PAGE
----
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Application of the Convention on the Prevention and Punishment of the Crime of Genocide (Croatia v. Serbia) (I.C.J.)

  • Larissa Van Den Herik (a1)

Extract

On February 3, 2015, the International Court of Justice (ICJ) rendered judgment in the case between Croatia and Serbia.1 Croatia had instituted proceedings on July 2, 1999 and claimed that during the armed conflict which erupted in 1991, Serbia had violated the Convention on the Prevention and Punishment of the Crime of Genocide (Genocide Convention). In its counter-claim, Serbia alleged that rather Croatia had violated the Convention, particularly during Operation Storm in 1995. This Serbian counter-claim was unanimously rejected. Croatia’s claim was also rejected, but with Judge Cançado Trindade and Judge ad hoc Vukas dissenting. The most vigorous disagreement between the judges did not concern the merits though, but rather focused on one remaining jurisdictional issue.

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* This text was reproduced and reformatted from the text available at International Court of Justice (visited October 12, 2015), http://www.icj-cij.org/docket/files/118/18422.pdf.

1 Application of the Convention on the Prevention and Punishment of the Crime of Genocide (Croatia v. Serbia), Judgment (Feb. 3, 2015), http://www.icj-cij.org/docket/files/118/18422.pdf [hereinafter Judgment]. The separate opinions, verbatim reports, and written pleadings produced during the case are available on the ICJ’s website. See Application of the Convention on the Prevention and Punishment of the Crime of Genocide (Croatia v. Serbia), International Court of Justice, http://www.icj-cij.org/docket/index.php?p1=3&p2=3&k=73&case=118&code=cry&p3=4 (last visited Oct. 7, 2015).

2 See e.g., Judgment, supra note 1, 23 (declaration by Xue, J.).

3 Id. ¶ 9 (separate opinion by Skotnikov, J.).

4 Id. ¶ 117.

5 Namely President Tomka, Judges Owada, Skotnikov, Xue, Sebutinde, and Judge ad hoc Kreća.

6 Judgment, supra note 1, ¶ 85.

7 Id. ¶¶ 153, 474.

8 Id. ¶ 472.

9 Id. ¶ 474. Judge Donoghue dissented on this point. Id. ¶ 11 (declaration by Donoghue, J.).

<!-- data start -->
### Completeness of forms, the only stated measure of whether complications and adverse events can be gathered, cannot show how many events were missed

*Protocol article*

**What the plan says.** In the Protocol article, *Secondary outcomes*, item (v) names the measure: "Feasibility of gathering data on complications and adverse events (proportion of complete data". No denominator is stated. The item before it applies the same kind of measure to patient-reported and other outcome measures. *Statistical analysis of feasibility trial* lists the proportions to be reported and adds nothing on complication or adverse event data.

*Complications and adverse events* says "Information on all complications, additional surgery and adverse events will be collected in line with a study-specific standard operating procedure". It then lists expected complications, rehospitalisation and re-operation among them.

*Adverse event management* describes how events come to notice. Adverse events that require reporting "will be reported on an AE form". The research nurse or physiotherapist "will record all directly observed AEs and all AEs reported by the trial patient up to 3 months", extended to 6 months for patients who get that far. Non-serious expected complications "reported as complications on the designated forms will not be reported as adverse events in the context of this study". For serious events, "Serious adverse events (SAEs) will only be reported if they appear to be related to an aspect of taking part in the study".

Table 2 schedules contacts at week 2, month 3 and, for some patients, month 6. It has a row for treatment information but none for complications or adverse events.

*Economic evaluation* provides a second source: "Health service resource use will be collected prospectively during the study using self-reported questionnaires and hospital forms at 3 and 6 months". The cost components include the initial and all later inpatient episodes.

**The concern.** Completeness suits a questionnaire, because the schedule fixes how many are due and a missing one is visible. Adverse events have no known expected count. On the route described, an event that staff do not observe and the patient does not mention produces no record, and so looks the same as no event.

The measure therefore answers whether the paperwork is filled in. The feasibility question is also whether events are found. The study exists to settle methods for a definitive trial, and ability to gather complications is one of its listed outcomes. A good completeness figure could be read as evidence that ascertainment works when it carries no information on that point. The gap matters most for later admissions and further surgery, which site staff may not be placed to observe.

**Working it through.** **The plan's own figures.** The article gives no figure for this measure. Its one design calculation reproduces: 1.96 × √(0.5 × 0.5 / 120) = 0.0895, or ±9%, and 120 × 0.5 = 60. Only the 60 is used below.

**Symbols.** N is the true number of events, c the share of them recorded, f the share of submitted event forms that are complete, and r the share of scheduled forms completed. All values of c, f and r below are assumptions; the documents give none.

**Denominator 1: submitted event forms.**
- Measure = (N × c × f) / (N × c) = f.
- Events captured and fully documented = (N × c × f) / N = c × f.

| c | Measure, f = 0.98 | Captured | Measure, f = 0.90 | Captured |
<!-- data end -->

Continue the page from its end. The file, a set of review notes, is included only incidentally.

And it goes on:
10 Id. ¶ 125 (elaborating on the precedential value of the 2007 Judgment).

11 Id. ¶ 136.

12 Id. ¶ 142.

13 Id. ¶¶ 162–163, 376, 434, 435, 477, 510. See also id. ¶ 6 (separate opinion by Keith, J.).

14 Prosecutor v. Tolimir, Case No. IT-05-88/2-A, Judgment, ¶¶ 190–256 (Int’l Crim. Trib. for the Former Yugoslavia Apr. 8, 2015).

15 Judgment, supra note 1, ¶ 159.

16 Id. ¶ 160.

17 Id. ¶ 356.

18 Id. ¶ 182.

19 Id. ¶ 183.

20 See Philippa, Webb, Binocular Vision: State Responsibility and Individual Criminal Responsibility for Genocide , in The Diversification and Fragmentation of International Criminal Law 117–148 (Larissa van den, Herik & Carsten, Stahn eds., 2012).

21 Judgment, supra note 1, ¶ 187. But see id. ¶ 17 (separate opinion by Sebutinde, J.). Notably, Judge Sebutinde was previously a judge at an international criminal court, namely the Special Court for Sierra Leone.

22 Id. ¶ 461.

23 Alphons, M.M. Orie, Stare, Decisis in the ICTY Appeal System?: Successor Responsibility in Hadžihasanović , 10 J. Int’l Crim. J. 365, 635644 (2012).

24 Judgment, supra note 1, ¶ 471.

25 Id. ¶ 2 (separate opinion by Gaja, J.). See also Larissa van den, Herik & Catherine, Harwood, International Commissions of Inquiry and the Charm of International Criminal Law: Between Transactional and Authoritative Approaches , the Transformation of Human Rights Fact-Finding 233254 (Sarah, Knuckey & Philip, Alston eds., forthcoming 2016).

26 Judgment, supra note 1, ¶ 217; id. ¶ 35 (separate opinion by Keith, J.).

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Application of the Convention on the Prevention and Punishment of the Crime of Genocide (Croatia v. Serbia) (I.C.J.)

  • Larissa Van Den Herik (a1)

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